Colonial Discourse and the Suffering of Indian American Children Book Cover.webp

In this book, we analyze the psycho-social consequences faced by Indian American children after exposure to the school textbook discourse on Hinduism and ancient India. We demonstrate that there is an intimate connection—an almost exact correspondence—between James Mill’s colonial-racist discourse (Mill was the head of the British East India Company) and the current school textbook discourse. This racist discourse, camouflaged under the cover of political correctness, produces the same psychological impacts on Indian American children that racism typically causes: shame, inferiority, embarrassment, identity confusion, assimilation, and a phenomenon akin to racelessness, where children dissociate from the traditions and culture of their ancestors.

This book is the result of four years of rigorous research and academic peer-review, reflecting our ongoing commitment at Hindupedia to challenge the representation of Hindu Dharma within academia.

Meenkolathi Bhagwathi temple

From Hindupedia, the Hindu Encyclopedia

By P.R.Ramachander

Meen Kolathi means “She who resides beside a fish pond”. This is a temple for Meenakshi and is situated in the Pallasena village of Palakkad District on the road connecting Palakkad and Kollengode.

This temple was established by a family of Mandradiyars who originally belonged to Chidambaram in Tamil Nadu. After loosing all their business assets, they decided to migrate to Kerala. They visited the Meenakshi Temple in Madurai, which was their family deity, before coming to Kerala. The eldest member of the family took a stone from Madurai before starting the journey. He was daily offering worship to this stone. In earlier years he used to visit Madurai temple every year. Once when he became very old, he kept his umbrella and the divine stone on the shore and got in to the pond to take bath. One day, while bathing, he cried out in remorse that due to his advancing years he may not be able to visit Madurai again.When he finished his bath, and came out, he could not lift either the Umbrella or the stone from where he had placed them. They appeared to have been permanently fixed to the ground. When his people called astrologers and conducted a Deva Prasnam, (asking questions to God), they found that the stone which was fixed to the shore was Goddess Meenakshi of Madurai herself. After 400 years, the Mandradiyar family built a temple for Goddess Meenakshi on the same spot. They consecrated the ashta Durgas (Brahmini, Kaumari, Maheswari, Indri, Vaishnavi, Narasimhi and Varahi) around the sanctum sanctorum. On account of this, none is permitted to go around the sanctum sanctorum. The main festivals of the temple are navarathri, Karthiga, Mandala vilakku, foundation day, and palli vettai and vaira poojai. On festival days, the sword and lamp is taken in procession. People believe that all sickness will vanish, if people bathe in the pond opposite the temple.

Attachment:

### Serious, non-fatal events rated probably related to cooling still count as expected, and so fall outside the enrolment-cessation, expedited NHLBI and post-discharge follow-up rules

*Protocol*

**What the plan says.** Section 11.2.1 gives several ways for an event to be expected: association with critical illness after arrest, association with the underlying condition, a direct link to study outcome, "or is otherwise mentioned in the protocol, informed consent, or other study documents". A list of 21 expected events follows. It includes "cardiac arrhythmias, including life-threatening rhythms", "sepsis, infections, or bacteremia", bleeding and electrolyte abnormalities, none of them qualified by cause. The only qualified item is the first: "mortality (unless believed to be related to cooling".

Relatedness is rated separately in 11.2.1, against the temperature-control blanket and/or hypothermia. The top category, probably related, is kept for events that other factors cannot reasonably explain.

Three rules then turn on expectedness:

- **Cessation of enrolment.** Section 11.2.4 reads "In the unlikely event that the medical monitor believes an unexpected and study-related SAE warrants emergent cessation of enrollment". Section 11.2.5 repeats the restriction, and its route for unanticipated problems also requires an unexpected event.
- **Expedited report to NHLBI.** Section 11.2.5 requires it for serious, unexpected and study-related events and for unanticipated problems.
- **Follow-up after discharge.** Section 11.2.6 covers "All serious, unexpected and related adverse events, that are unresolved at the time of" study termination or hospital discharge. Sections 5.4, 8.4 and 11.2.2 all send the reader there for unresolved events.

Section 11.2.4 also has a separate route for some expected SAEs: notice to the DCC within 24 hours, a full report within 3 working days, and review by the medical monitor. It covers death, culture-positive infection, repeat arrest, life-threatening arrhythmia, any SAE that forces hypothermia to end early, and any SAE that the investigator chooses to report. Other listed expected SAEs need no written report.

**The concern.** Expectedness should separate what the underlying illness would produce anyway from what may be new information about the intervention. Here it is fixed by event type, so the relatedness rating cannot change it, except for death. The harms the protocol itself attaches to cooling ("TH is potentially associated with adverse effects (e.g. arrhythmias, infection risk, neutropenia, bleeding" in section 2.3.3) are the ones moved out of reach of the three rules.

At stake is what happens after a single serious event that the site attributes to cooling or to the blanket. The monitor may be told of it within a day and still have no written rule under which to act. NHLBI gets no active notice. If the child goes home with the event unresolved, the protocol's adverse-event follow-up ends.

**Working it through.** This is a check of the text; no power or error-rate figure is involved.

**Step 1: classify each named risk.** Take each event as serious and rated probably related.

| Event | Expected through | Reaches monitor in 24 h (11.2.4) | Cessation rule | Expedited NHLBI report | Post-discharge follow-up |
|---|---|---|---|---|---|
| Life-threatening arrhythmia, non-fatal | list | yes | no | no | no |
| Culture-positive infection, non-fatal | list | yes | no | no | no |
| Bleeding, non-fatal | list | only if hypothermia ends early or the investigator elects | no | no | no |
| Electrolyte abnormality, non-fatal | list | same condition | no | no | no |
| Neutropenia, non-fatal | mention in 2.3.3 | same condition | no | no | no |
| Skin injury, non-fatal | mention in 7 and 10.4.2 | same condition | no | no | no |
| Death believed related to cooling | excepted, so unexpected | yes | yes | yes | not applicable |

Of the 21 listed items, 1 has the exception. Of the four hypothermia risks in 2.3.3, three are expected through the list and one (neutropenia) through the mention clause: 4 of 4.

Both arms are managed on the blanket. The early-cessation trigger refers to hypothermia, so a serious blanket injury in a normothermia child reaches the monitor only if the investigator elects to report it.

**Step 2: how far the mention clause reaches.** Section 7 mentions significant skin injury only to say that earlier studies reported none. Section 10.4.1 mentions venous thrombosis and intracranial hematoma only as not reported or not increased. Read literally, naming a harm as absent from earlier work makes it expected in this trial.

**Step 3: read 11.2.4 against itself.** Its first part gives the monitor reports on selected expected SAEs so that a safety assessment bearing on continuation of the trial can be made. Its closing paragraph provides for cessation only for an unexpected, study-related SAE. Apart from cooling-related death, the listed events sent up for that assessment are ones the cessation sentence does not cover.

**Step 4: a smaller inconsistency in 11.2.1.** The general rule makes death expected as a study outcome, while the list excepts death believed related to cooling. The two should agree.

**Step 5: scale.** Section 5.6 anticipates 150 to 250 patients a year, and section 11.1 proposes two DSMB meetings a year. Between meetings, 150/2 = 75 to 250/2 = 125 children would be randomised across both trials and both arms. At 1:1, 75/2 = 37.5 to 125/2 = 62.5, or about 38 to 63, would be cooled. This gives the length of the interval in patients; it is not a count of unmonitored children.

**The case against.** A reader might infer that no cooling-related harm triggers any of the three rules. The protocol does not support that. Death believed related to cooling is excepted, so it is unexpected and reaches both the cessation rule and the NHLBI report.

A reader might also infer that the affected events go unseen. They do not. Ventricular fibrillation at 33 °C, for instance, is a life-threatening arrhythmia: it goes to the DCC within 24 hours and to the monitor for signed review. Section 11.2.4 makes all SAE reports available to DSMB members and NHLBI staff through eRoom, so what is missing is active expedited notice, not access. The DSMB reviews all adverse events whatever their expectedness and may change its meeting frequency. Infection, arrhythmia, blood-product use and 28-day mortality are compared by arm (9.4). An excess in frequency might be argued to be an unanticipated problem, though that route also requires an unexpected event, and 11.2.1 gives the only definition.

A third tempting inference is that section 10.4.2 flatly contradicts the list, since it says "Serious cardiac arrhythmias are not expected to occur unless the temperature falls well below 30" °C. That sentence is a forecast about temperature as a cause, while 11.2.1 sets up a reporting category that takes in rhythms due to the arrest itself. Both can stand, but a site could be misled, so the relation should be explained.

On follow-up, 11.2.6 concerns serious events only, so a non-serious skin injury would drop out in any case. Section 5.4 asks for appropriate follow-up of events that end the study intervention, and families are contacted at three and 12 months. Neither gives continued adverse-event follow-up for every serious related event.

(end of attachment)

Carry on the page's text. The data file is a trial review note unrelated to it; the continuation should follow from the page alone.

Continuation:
The temple opens from 5.30 AM till 12.30 on Sundays, Tuesdays and Fridays but during the other days between 5.30 AM to 10.30 AM. In the evening it is open between5.30 PM to 8 PM.

In the temple there are separate sub temples for Ganapathi,, Naagar (snake god) and Bhairava.

Chandattam to remove problems from enemies is performed during the first Tuesdays of certain months in this temple.Seperate pooja reciting Bhagya suktham and Eikamathya suktham are also performed in this temple. In the may-june month (Vaikasi-Edavam) month, the thol pavai Koothu (shadow play using dolls made of leather) is conducted for ten days. They sing and enact the story of Ramayana during this time. On the last day, the arrow of Lord Rama is kept in front of the Goddess and is worshipped. Once in 12 years during the full moon day of the same month, a festival called Palli pana is celebrated. Fire walking is one of the high light of this festival which is celebrated for four days. On the fourth day, the asura called Daruka is killed by the Goddess.

In the eastern and western part of the temple there are two agraharams (villages where Brahmins reside). In the east side village there is a shiva temple and on the western side village there is a Vishnu temple. Pilgrimage to Meen Kolathi is considered enhanced, if one can visit these two temples also.